Ian in the Student House

Palmer Park Avenue, Reading, c.2003

I remember this entrance hall,
long and painted darkly. There’s a cat, too, somewhere amongst the bins
or out in the park across the road.

The view from the bay window
is not much changed. And here, our salvaged wingback chair. Here, the smoking jackets
we bought online. I’m sorry I don’t recall

if they were quilted or not, the pattern
of brocade. I’m sorry if the roof still leaks, if that old truss has rotted through
and rent a gash in the ceiling,

that you must brush damp plaster
from your trousers, pick chunks out of your cut-glass tumbler.
We could never afford

a taste for whiskey, drank thin wine instead
like extras in a Bizet opera, passed round our charity shop decanter.
Maybe I should stop

hauling you out,
stop keeping you here, your ill-advised beard grown unkempt,
your face lengthening.

In the narrow garden,
you press down the turf in your carpet slippers, your back is turned
and I can’t quite make out

what colour your shirt is.
It looks like it’s about to rain. And I’ve been singing that song again.
The one about the broken banjo

and every word loaded with too many syllables.
The one you taught me all the way home one night past the lake, its sleeping geese,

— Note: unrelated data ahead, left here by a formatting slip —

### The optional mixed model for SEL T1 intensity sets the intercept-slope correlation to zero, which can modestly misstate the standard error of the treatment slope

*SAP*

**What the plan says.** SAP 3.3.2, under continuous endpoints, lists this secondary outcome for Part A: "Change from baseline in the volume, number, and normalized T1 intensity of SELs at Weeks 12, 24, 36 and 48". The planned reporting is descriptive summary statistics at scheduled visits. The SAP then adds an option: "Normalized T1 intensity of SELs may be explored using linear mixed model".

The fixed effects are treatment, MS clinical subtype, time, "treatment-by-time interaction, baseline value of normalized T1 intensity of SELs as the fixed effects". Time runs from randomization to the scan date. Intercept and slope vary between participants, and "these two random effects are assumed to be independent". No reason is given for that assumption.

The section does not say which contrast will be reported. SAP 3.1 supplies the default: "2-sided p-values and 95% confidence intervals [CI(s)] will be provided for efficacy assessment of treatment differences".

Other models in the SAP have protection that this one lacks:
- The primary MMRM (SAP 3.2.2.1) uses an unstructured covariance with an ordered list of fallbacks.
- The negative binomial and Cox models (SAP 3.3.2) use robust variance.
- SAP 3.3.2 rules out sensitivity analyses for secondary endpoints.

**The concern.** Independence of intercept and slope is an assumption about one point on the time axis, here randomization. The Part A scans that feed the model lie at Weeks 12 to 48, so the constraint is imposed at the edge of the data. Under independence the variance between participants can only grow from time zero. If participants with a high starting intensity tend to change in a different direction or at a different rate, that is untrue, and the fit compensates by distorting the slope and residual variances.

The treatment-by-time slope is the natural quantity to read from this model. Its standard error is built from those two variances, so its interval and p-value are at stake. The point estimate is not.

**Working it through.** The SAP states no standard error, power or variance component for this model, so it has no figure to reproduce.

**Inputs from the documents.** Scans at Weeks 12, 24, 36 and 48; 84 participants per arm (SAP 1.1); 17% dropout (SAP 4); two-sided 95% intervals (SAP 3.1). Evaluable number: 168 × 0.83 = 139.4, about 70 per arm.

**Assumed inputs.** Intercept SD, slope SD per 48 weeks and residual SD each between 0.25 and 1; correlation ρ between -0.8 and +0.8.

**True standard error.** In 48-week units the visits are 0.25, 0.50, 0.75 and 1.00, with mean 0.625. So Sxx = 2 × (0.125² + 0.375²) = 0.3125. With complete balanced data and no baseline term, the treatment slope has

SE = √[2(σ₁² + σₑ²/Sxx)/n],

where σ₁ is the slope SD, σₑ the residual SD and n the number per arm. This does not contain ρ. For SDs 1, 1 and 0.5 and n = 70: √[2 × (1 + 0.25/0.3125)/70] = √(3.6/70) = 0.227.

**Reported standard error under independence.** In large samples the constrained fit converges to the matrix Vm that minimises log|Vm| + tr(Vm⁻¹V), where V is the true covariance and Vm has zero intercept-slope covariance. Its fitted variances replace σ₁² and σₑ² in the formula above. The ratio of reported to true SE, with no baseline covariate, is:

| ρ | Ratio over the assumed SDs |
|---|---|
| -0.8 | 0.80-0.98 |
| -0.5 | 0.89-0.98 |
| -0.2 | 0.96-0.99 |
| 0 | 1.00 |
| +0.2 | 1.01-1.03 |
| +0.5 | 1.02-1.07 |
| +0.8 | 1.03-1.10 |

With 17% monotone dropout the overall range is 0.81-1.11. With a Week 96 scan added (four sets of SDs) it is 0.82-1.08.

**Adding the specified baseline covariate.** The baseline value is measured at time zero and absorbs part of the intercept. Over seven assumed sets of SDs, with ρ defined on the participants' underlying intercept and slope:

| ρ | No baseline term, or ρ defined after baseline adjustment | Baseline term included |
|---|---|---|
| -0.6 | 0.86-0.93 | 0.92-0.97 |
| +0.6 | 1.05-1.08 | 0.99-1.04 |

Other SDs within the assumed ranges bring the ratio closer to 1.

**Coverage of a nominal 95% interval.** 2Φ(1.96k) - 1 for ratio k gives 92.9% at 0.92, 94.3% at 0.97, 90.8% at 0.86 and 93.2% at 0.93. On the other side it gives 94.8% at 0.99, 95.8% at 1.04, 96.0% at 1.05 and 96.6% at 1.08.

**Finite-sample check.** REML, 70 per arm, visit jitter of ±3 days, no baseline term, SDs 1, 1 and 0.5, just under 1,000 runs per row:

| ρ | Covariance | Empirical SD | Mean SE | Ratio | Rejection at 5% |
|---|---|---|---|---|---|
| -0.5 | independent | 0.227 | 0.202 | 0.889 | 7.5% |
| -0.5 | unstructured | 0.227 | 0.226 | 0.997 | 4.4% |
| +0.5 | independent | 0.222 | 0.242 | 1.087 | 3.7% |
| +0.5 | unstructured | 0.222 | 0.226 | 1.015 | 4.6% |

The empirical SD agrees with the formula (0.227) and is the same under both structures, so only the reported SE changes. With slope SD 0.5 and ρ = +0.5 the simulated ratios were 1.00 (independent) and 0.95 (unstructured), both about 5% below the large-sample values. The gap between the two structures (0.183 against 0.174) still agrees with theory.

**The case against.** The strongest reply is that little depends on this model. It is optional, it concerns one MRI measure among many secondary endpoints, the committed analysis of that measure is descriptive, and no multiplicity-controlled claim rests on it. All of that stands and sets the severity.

the tree stump that looked like a dog.

Yesterday, I was singing that song
packing the car, putting the wellies in their special liner. It’s half term.
I’ve got two children now. And a dog.

I’m sorry that I didn’t come
to your funeral. I was at an age where I didn’t think I could,
that my manager might not believe me

people don’t die at twenty-seven,
he’d have said. It seemed to me that you’d so much to lose.
I’m scared that I could do that too.

It lurks somewhere inside me
to throw it all away. There is so much in this world that it feels like aching
constantly and maybe you can explain why,

now you are no longer here.
To you, everything has dwindled into deep perspective.
So I summon you up,

fail to ask the question
and sing to you instead, the yellow instrument playing until it breaks down
and it’s taken again to the me-le-lender’s sho-lo-lop

(you’re favourite part)
then I can’t remember the next line. There’s no one here
to whisper it to me

in the front room of our old house,
the amber wash of light from a limp shade, the smell of old fabric, nail heads
glinting in every board.



Luke Palmer has written two pamphlets of poetry, In all my books my father dies (Red Ceilings Press, 2021) and Spring in the Hospital (Prole Books, 2018) which won the Prole Pamphlet contest. His debut novel for young adults, Grow (Firefly Press) was released in July.